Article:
a Akt phosphorylation in PCMDS stimulated by α-linolenic acid 24 hours with and without leptin (black columns PCMDS without stimulation; hatched columns PCMDS with stimulation) measured by western blot. *P<0.05 versus in control condition. b PhosphoAkt (black columns) and BCL-2 (hatched columns) level in PCMDS after α-linolenic acid contact with and without leptin. Akt phosphorylation and BCL-2 were measured by western blot. *P<0.05 versus in control condition (Student t test).Columns, mean of at least three independent determinations, bars. SD. c PCMDS survival in control, with α-linolenic acid or with α-linolenic acid and caspase inhibitor after 24 hours.
Microenvironmental factors are suspected of influencing the evolution of chronic myeloid leukemias (CML). In this work we postulated that bone marrow adipocytes, leptin and lipids could be involved.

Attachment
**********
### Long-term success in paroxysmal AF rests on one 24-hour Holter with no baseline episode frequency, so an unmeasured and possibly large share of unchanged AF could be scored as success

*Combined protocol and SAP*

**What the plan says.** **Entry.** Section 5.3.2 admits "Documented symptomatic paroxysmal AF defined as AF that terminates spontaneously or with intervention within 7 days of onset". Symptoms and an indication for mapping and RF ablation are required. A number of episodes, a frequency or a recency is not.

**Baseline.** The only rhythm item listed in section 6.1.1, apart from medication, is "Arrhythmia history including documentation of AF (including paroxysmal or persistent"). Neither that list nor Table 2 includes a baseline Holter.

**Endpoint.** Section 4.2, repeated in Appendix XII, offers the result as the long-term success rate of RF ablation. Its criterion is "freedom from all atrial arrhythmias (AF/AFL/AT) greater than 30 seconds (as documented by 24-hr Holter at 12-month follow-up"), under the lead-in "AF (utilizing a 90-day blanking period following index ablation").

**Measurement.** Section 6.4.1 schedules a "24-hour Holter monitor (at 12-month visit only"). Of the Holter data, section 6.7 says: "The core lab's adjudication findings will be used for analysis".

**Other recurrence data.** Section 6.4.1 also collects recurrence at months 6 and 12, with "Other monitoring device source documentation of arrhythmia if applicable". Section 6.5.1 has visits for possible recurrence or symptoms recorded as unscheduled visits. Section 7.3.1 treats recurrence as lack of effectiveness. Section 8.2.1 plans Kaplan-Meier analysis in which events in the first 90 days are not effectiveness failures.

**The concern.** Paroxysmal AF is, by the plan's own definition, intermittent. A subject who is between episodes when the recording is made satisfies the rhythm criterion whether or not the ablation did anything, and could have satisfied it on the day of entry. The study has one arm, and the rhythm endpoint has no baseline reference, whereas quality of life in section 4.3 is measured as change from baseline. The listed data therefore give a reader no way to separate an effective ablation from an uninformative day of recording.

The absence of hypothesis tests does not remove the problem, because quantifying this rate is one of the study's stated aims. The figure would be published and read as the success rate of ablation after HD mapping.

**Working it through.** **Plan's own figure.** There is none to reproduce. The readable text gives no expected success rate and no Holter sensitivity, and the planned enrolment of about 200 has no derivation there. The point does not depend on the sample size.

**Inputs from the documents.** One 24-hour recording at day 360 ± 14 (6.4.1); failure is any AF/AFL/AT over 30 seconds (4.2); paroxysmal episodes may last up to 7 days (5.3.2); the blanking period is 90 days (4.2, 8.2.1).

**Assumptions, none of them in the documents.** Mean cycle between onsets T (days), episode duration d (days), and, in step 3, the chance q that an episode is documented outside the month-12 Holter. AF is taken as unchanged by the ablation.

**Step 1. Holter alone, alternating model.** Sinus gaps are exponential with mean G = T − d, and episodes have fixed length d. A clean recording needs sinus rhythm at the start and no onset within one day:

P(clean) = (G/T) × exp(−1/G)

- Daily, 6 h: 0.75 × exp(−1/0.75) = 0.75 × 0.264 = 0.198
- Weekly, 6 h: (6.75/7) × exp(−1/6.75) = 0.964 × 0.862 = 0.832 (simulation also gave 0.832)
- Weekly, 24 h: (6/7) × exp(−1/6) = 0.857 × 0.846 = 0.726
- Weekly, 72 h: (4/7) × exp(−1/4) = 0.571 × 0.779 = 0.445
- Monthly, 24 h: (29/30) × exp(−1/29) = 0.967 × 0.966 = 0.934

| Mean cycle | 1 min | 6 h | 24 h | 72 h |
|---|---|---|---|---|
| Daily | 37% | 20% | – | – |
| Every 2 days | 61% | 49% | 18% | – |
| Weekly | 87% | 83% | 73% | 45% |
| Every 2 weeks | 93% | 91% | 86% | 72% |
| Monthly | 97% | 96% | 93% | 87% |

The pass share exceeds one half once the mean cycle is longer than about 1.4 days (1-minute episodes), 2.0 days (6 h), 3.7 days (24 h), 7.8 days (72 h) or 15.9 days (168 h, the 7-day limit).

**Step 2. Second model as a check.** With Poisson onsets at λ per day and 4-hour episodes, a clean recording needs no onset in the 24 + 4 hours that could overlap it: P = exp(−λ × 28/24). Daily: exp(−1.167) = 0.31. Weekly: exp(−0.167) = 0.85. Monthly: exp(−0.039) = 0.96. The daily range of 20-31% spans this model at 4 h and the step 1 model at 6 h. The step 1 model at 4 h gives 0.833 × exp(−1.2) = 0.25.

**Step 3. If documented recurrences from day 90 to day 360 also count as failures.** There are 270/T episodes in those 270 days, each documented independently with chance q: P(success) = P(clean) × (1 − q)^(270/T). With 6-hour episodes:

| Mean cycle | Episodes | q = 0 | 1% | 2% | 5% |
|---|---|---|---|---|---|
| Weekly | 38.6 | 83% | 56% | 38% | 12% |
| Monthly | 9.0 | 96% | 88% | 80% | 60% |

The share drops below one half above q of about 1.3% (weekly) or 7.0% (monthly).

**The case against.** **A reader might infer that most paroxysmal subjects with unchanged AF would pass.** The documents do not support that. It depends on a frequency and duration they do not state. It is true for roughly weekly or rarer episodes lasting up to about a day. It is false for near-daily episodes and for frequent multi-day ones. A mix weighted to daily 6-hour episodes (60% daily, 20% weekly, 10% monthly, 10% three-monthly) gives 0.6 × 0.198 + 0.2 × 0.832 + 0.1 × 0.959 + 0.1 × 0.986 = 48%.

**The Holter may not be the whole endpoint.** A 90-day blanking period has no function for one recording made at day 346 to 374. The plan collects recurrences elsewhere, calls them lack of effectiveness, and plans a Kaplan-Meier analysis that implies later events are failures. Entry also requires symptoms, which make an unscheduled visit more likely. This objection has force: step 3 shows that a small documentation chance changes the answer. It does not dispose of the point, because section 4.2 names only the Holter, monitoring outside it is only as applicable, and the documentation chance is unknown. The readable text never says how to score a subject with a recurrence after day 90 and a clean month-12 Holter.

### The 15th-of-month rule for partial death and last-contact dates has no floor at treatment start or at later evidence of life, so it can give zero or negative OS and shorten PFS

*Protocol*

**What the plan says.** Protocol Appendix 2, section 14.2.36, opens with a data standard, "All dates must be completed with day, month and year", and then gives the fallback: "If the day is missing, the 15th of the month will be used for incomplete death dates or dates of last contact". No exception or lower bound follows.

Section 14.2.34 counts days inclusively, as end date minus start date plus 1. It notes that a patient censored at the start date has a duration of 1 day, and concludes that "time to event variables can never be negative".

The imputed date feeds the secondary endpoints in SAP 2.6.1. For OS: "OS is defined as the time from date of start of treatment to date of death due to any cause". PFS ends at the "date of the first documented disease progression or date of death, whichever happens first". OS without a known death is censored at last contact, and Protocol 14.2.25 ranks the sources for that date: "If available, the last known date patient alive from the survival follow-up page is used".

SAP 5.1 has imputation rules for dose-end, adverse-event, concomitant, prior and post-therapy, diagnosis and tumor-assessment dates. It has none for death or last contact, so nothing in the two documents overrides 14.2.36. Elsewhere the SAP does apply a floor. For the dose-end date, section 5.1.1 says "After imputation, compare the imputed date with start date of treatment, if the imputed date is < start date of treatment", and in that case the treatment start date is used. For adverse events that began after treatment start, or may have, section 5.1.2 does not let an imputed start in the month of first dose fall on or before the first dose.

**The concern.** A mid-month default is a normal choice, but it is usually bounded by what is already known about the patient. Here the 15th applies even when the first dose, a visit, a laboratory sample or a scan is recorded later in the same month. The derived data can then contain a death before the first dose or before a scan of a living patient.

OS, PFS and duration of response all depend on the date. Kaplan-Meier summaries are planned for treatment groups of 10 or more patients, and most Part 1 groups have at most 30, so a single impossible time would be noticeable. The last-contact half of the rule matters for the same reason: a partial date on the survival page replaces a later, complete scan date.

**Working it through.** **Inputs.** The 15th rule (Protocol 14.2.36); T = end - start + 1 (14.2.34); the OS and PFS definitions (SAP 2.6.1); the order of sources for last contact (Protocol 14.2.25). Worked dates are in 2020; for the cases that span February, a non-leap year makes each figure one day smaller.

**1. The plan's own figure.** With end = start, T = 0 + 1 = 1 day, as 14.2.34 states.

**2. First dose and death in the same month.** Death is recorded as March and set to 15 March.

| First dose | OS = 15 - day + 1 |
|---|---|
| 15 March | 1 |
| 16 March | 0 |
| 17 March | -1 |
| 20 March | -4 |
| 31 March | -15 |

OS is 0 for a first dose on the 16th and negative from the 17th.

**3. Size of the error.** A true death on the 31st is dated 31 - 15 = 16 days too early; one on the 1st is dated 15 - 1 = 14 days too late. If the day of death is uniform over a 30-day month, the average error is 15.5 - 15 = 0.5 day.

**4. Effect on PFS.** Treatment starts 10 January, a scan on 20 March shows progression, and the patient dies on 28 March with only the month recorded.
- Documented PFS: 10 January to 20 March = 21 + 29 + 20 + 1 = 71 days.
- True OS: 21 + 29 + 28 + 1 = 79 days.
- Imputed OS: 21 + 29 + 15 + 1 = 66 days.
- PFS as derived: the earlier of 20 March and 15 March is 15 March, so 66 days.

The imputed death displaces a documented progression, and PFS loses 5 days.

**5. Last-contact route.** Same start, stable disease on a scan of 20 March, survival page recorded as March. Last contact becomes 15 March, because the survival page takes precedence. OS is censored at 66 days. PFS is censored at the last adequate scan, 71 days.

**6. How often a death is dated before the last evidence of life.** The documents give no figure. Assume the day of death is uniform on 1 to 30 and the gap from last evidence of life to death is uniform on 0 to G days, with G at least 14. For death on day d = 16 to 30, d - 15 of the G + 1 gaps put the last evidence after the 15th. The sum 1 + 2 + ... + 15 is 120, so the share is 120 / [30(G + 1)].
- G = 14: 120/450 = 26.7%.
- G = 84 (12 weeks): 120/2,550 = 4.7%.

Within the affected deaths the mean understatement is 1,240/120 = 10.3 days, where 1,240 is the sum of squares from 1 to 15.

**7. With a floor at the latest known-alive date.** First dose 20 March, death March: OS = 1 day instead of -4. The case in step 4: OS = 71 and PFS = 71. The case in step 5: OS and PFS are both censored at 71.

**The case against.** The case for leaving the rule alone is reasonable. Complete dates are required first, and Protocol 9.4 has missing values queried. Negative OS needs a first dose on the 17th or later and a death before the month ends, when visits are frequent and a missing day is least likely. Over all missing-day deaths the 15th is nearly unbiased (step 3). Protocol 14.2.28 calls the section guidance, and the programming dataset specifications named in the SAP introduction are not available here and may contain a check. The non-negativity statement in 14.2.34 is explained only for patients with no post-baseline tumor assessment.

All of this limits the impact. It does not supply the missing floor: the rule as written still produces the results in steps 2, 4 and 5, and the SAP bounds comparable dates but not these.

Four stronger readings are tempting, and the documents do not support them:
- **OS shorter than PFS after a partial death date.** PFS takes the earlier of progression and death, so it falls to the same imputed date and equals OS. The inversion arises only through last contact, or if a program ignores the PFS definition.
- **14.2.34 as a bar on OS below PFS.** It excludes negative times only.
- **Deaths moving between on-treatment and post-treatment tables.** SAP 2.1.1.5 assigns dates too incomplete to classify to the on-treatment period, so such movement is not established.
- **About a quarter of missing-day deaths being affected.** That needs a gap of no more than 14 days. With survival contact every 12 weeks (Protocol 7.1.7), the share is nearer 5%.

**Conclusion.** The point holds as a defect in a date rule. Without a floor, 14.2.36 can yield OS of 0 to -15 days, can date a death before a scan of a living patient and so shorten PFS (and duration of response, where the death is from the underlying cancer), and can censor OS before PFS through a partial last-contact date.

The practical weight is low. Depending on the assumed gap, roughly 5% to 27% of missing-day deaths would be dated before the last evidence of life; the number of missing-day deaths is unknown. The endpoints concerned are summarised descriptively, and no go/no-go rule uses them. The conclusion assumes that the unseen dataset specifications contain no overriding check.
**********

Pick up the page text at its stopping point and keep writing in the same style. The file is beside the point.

In the first step, we analyzed in vitro the interactions between adipocytes and two BCR-ABL positive cell lines using a T cell line (Jurkat) and a stromal cell line (HS-5) as controls. Adipocytes induced a decrease in BCR-ABL positive cell lines proliferation but did not influence Jurkat cells. By contrast, HS-5 stromal cells did not influence leukemic cells. This finding is in agreement with previous studies reporting that CML cells proliferate continuously even when being in contact with BM stroma . In addition, it has been shown that morphologically identifiable adipocytes, almost absent in the bone marrow of leukemic patients ,  reappear in high amounts during the remission period. CML cell lines, inducing adipocytes but not HS-5 cell death in vitro, could be responsible for the disappearance of adipocytes observed in vivo .
In contact with adipocytes, leukemic cells of myeloid origin but not of lymphoid origin accumulate lipids. This lipid accumulation can be observed in vivo using Sudan Black B (SBB) staining . Lipid accumulation in myeloid cells has previously been noted in some pathological conditions such as atherosclerosis  and asthma . In cancer –, this accumulation seems to protect cells from microenvironmental cytotoxins – and to induce inflammatory response – frequently observed in the BM of CML patients  and associated with reduced proliferation , –.